|Title:||Add a new UTF-8 Mode|
|Author:||Victor Stinner <victor.stinner at gmail.com>|
- Relationship with the locale coercion (PEP 538)
- Backward Compatibility
- Annex: Encodings And Error Handlers
- Post History
- Version History
Add a new "UTF-8 Mode" to enhance Python's use of UTF-8. When UTF-8 Mode is active, Python will:
- use the utf-8 encoding, irregardless of the locale currently set by the current platform, and
- change the stdin and stdout error handlers to surrogateescape.
This mode is off by default, but is automatically activated when using the "POSIX" locale.
Add the -X utf8 command line option and PYTHONUTF8 environment variable to control UTF-8 Mode.
Python 3.6 uses the locale encoding for filenames, environment variables, standard streams, etc. The locale encoding is inherited from the locale; the encoding and the locale are tightly coupled.
Many users inherit the ASCII encoding from the POSIX locale, aka the "C" locale, but are unable change the locale for various reasons. This encoding is very limited in term of Unicode support: any non-ASCII character is likely to cause trouble.
It isn't always easy to get an accurate locale. Locales don't get the exact same name on different Linux distributions, FreeBSD, macOS, etc. And some locales, like the recent C.UTF-8 locale, are only supported by a few platforms. The current locale can even vary on the same platform depending on context; for example, a SSH connection can use a different encoding than the filesystem or local terminal encoding on the same machine.
On the flip side, Python 3.6 is already using UTF-8 by default on macOS, Android and Windows (PEP 529) for most functions -- although open() is a notable exception here. UTF-8 is also the default encoding of Python scripts, XML and JSON file formats. The Go programming language uses UTF-8 for all strings.
UTF-8 support is nearly ubiquitous for data read and written by modern platforms. It also has excellent support in Python. The problem is simply that the locale is frequently misconfigured. An obvious solution suggests itself: ignore the locale encoding and use UTF-8.
When decoding bytes from UTF-8 using the default strict error handler, Python 3 raises a UnicodeDecodeError on the first undecodable byte.
Unix command line tools like cat or grep and most Python 2 applications simply do not have this class of bugs: they don't decode data, but process data as a raw bytes sequence.
Python 3 already has a solution to behave like Unix tools and Python 2: the surrogateescape error handler (PEP 383). It allows processing data as if it were bytes, but uses Unicode in practice; undecodable bytes are stored as surrogate characters.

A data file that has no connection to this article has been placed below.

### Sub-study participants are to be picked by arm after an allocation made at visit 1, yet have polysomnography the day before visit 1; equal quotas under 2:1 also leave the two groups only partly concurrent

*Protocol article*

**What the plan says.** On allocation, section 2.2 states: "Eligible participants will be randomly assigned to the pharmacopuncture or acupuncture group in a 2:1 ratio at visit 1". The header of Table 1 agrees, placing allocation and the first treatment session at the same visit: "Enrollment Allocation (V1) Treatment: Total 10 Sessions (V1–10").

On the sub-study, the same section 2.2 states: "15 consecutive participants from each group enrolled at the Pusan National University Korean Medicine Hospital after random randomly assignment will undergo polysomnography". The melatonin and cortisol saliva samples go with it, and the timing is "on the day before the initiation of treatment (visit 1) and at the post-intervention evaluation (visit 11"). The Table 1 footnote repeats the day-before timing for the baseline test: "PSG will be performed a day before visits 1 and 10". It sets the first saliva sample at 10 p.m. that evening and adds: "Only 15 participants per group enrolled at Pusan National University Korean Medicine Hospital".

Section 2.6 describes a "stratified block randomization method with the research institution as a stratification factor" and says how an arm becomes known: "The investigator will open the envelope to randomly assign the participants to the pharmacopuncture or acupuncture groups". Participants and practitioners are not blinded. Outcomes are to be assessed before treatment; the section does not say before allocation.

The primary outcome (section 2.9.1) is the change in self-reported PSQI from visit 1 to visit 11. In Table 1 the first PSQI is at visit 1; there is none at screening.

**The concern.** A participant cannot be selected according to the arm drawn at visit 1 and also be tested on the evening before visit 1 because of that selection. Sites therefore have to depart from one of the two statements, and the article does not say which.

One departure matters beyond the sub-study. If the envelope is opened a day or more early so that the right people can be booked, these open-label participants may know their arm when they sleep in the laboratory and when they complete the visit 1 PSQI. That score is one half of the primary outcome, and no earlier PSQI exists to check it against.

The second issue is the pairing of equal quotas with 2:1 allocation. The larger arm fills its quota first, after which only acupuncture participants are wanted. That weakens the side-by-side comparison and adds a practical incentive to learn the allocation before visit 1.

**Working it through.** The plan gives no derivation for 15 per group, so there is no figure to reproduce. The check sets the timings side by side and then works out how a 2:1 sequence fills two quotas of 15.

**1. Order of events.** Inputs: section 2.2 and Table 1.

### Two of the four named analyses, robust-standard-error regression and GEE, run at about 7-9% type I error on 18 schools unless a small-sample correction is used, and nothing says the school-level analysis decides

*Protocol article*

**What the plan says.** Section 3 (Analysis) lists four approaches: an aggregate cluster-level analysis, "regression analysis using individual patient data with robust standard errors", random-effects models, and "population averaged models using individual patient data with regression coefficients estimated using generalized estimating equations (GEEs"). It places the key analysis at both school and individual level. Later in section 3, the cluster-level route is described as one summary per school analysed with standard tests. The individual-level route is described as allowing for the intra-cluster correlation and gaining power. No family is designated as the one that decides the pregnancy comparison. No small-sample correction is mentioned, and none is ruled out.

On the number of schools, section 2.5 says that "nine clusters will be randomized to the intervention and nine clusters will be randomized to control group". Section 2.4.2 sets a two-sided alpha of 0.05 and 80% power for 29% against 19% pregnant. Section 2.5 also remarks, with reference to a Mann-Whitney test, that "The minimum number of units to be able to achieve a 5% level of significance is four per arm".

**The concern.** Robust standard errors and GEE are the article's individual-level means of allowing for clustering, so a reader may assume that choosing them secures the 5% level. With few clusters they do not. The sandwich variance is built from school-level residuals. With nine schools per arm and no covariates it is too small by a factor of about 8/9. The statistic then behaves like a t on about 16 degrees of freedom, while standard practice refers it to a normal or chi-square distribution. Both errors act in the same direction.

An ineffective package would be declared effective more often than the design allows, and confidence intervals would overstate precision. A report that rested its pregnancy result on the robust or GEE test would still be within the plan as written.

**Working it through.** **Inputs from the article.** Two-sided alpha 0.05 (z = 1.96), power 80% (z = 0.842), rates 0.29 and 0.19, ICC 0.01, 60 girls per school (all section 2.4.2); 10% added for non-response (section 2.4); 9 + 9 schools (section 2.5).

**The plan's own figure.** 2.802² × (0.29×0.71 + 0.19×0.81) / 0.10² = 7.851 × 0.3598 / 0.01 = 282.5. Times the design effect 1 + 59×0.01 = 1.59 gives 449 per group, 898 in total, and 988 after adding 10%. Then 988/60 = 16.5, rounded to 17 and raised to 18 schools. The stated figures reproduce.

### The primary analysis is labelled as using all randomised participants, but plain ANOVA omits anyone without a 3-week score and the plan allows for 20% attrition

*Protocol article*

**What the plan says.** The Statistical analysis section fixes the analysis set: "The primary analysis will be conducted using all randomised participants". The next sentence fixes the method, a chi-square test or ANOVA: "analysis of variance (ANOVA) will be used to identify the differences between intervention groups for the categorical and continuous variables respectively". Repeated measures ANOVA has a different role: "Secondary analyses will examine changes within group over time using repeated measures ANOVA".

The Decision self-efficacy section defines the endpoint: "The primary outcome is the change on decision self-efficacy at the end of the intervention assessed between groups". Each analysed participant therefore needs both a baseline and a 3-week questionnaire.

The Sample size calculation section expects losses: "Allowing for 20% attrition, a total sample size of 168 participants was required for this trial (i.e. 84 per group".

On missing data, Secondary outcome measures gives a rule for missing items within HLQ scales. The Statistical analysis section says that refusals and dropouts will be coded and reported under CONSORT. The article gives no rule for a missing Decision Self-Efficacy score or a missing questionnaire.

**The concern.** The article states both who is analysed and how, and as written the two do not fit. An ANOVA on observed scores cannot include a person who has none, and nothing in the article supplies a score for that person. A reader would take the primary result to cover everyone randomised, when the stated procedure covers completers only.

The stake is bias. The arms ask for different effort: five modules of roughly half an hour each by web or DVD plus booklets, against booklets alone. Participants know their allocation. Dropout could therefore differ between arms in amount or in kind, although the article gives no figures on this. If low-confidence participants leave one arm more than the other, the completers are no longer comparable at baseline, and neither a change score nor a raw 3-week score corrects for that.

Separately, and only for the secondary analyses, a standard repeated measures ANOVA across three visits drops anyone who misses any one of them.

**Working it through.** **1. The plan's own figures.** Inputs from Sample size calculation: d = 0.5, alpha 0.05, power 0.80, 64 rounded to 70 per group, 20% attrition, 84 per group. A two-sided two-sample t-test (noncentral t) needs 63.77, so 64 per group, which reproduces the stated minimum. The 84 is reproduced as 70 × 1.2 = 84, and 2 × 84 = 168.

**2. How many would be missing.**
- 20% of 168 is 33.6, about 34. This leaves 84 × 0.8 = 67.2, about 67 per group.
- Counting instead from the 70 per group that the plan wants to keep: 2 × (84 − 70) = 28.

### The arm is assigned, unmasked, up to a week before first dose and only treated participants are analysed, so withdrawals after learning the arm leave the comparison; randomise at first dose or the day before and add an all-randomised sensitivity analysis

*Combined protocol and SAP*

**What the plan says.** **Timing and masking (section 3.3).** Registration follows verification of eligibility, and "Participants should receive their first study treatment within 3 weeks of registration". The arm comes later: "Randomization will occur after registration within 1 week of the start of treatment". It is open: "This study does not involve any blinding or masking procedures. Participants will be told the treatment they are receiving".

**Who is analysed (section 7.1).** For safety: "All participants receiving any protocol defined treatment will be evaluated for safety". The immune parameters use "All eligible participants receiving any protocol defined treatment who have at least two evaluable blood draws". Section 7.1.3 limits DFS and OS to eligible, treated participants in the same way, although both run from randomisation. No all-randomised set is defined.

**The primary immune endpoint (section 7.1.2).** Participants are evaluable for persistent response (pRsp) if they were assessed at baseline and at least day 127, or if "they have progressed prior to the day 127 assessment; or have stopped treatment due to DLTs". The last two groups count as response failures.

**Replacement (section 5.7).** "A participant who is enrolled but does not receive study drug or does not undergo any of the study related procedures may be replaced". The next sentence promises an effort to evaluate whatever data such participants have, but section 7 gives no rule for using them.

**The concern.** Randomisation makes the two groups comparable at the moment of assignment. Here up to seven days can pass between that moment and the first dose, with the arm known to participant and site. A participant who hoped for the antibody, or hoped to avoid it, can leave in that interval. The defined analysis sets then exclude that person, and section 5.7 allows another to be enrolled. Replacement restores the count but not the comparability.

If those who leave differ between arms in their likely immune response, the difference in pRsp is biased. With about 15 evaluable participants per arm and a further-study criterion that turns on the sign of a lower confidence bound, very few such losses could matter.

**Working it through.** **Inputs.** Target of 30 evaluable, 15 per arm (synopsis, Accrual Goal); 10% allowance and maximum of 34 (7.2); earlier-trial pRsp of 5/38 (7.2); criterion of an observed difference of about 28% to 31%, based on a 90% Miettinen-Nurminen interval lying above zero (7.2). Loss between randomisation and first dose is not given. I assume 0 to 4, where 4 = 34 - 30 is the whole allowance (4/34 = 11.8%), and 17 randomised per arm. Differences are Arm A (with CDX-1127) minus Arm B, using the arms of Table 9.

UTF-8 Mode sets the surrogateescape error handler for stdin and stdout, since these streams as commonly associated to Unix command line tools.
However, users have a different expectation on files. Files are expected to be properly encoded, and Python is expected to fail early when open() is called with the wrong options, like opening a JPEG picture in text mode. The open() default error handler remains strict for these reasons.
While UTF-8 is perfect in most cases, sometimes the locale encoding is actually the best encoding.
This PEP changes the behaviour for the POSIX locale since this locale is usually equivalent to the ASCII encoding, whereas UTF-8 is a much better choice. It does not change the behaviour for other locales to prevent any risk or regression.
As users are responsible to enable explicitly the new UTF-8 Mode for these other locales, they are responsible for any potential mojibake issues caused by UTF-8 Mode.
Add a new UTF-8 Mode to use the UTF-8 encoding, ignore the locale encoding, and change stdin and stdout error handlers to surrogateescape.
Add the new -X utf8 command line option and PYTHONUTF8 environment variable. Users can explicitly activate UTF-8 Mode with the command-line option -X utf8 or by setting the environment variable PYTHONUTF8=1.
This mode is disabled by default and enabled by the POSIX locale. Users can explicitly disable UTF-8 Mode with the command-line option -X utf8=0 or by setting the environment variable PYTHONUTF8=0.